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Reasonable visitation: What’s best for your child?

When you go to court to have child custody determined, you may be assigned parental visitation. Visitation is the time you’re awarded to see your child when your child is not living in your home. If you and your ex-spouse can agree on a schedule to see the child, then you may be able to work out reasonable visitation times without the assistance of a court. If you can’t, then a judge may have to decide on a visitation schedule for you.

Determining your own schedule has its benefits. The schedule conforms to your work and activities, and you can decide on how much time is acceptable. If this is left to be determined by a judge, you may not feel as comfortable with the solution, which is why it’s potentially better to work with your attorney or a mediator to make a plan.

It’s important to know that if you’re asked to work out visitation times on your own, the judge will expect you to communicate and to be reasonable with your ex. The parent with custody will generally be in more control when it comes to deciding what reasonable visitation is.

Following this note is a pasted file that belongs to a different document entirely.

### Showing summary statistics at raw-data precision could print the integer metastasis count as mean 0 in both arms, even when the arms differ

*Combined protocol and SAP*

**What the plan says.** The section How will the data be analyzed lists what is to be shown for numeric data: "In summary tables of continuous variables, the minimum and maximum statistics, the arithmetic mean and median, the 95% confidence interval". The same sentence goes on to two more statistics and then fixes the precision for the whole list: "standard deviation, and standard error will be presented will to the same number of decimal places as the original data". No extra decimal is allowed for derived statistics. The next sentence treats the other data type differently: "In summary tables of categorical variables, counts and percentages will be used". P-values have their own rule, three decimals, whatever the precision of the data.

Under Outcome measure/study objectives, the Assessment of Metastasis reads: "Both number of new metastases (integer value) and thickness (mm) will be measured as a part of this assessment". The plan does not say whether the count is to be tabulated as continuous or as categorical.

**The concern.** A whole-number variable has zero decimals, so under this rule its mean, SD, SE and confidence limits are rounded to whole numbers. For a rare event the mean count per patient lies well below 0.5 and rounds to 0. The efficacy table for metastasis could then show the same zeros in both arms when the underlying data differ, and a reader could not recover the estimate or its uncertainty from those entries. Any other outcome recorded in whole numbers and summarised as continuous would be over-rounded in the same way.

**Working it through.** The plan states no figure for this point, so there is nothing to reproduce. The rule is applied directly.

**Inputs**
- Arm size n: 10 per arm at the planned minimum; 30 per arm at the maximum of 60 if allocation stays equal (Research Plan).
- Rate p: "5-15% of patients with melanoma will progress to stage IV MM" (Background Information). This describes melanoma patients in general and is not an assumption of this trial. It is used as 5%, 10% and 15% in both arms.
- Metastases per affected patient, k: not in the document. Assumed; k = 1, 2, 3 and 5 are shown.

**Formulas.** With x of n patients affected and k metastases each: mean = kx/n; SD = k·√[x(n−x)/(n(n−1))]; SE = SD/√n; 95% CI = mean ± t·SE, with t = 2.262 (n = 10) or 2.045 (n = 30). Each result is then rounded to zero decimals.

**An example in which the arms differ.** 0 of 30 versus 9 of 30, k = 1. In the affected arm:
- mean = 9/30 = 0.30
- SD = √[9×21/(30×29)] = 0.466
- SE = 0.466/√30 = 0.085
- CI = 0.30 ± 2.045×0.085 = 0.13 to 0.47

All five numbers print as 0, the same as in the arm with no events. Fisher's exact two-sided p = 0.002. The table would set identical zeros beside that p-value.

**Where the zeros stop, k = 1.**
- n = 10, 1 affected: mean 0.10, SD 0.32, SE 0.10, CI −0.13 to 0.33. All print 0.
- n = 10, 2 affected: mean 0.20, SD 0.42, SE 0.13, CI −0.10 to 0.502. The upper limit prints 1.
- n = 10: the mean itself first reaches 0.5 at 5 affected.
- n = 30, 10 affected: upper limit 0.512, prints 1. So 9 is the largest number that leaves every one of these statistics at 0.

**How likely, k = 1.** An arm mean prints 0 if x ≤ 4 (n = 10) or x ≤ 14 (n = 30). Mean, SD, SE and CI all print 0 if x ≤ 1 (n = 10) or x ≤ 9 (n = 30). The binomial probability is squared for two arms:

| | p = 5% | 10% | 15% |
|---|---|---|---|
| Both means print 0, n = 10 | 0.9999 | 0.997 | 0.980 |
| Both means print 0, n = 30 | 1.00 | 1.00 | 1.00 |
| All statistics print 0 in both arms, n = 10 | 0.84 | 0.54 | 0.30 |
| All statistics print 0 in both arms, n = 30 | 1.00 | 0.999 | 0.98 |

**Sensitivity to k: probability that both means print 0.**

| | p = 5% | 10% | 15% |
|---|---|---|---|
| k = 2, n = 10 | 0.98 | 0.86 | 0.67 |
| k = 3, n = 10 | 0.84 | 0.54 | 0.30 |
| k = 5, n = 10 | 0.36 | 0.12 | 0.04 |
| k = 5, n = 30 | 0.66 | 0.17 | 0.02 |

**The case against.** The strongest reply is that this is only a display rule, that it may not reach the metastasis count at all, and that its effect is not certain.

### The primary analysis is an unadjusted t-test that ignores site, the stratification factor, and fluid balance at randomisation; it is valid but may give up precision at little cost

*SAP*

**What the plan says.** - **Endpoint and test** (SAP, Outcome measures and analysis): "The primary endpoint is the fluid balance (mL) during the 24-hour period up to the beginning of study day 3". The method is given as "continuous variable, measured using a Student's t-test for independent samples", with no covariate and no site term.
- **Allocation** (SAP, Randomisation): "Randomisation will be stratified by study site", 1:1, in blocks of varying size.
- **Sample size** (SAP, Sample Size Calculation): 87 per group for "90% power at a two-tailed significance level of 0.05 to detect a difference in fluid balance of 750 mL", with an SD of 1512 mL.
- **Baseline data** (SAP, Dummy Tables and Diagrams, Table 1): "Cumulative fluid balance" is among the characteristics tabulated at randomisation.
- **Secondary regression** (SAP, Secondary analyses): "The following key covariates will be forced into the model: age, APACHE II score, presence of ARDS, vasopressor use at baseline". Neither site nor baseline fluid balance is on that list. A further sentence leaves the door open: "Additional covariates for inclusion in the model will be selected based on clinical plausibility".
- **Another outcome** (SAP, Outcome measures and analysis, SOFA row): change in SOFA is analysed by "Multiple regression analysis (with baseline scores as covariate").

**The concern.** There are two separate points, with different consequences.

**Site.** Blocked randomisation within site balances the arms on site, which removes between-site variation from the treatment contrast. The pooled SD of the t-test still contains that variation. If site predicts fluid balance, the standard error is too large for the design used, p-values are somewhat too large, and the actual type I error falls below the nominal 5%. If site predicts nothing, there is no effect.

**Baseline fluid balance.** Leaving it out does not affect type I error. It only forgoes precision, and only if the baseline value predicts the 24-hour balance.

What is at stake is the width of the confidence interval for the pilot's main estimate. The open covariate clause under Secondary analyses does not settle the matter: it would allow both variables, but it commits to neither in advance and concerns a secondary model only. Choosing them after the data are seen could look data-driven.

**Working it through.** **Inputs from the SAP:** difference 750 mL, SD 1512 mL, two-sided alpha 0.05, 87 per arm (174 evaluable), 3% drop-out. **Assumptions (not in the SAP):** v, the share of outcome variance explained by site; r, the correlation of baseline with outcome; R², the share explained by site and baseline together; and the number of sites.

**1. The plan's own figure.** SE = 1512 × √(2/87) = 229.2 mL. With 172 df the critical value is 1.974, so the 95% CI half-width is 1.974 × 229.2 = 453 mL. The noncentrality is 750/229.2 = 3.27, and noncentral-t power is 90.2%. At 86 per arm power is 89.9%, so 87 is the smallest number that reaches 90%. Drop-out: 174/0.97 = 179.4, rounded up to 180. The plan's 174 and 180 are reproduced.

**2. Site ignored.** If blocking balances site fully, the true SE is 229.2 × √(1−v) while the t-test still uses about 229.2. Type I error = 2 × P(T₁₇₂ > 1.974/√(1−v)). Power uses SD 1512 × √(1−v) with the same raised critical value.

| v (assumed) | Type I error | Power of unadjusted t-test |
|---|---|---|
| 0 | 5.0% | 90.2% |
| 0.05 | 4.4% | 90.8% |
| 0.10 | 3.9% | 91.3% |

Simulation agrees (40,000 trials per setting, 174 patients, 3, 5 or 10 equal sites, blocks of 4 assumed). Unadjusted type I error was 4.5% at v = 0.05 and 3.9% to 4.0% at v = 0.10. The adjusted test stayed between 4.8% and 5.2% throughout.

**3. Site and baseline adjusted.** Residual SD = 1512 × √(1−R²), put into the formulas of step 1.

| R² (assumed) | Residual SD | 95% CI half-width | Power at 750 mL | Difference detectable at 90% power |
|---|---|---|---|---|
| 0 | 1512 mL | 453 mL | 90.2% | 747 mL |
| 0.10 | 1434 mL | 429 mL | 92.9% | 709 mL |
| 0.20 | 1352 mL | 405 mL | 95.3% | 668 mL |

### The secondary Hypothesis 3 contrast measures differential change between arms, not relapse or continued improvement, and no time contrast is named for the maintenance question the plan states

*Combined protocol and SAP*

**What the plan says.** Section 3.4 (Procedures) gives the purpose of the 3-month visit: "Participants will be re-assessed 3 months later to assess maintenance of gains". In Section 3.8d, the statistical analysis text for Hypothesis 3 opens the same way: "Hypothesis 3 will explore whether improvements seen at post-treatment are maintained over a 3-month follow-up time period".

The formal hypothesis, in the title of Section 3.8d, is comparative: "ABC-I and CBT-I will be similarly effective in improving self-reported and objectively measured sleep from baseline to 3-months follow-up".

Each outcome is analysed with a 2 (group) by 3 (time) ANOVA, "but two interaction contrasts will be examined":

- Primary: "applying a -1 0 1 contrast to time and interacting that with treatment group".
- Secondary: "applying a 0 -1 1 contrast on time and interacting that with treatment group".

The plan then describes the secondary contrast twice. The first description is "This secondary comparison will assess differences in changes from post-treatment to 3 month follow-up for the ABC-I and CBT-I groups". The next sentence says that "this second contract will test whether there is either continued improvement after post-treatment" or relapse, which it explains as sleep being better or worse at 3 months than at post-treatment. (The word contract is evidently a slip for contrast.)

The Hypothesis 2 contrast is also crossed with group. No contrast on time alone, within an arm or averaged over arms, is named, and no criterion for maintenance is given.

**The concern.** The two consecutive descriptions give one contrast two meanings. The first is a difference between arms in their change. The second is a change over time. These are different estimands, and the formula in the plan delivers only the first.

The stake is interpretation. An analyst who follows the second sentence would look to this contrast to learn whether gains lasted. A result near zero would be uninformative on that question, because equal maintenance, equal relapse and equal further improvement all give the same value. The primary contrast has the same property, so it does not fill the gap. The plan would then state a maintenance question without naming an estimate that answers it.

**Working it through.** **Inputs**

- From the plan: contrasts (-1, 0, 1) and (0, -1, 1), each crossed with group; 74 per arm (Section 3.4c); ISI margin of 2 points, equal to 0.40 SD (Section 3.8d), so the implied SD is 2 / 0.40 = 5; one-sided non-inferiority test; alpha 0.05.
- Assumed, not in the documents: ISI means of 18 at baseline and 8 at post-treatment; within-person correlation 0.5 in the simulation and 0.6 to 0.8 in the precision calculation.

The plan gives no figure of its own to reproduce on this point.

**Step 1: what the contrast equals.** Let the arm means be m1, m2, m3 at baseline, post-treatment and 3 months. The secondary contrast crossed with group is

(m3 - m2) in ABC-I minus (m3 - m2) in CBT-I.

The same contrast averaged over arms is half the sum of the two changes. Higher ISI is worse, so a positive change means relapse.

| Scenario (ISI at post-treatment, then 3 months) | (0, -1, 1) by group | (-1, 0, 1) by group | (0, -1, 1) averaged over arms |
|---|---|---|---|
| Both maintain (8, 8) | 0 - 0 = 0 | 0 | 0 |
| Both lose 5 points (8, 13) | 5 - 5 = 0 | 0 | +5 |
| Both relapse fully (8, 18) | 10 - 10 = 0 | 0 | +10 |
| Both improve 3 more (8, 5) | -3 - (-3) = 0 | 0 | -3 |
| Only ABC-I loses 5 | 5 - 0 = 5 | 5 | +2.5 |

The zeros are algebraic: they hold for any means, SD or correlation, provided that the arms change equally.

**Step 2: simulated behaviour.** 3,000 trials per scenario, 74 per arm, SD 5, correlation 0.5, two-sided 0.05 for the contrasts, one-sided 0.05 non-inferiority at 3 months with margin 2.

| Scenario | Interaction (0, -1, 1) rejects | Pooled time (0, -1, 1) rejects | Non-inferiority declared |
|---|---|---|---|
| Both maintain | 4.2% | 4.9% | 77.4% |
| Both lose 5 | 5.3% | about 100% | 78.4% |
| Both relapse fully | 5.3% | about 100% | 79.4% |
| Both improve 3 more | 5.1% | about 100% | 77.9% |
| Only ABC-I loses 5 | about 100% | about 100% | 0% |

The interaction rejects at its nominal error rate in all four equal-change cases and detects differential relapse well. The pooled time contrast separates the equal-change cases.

If you are placed on a fixed visitation schedule, you will have a specific schedule of when you can see your child. For instance, the judge might decide that you can see your child on Sundays and Wednesdays all day, or he may say you can see your child for half the week each week. If there is still a conflict between you and your ex, this kind of schedule may be one of the better ways to make sure you see your child and have fewer conflicts about when you’re allowed to or not.

Source: FindLaw, “Parental Visitation Rights FAQ,” accessed Sep. 14, 2015

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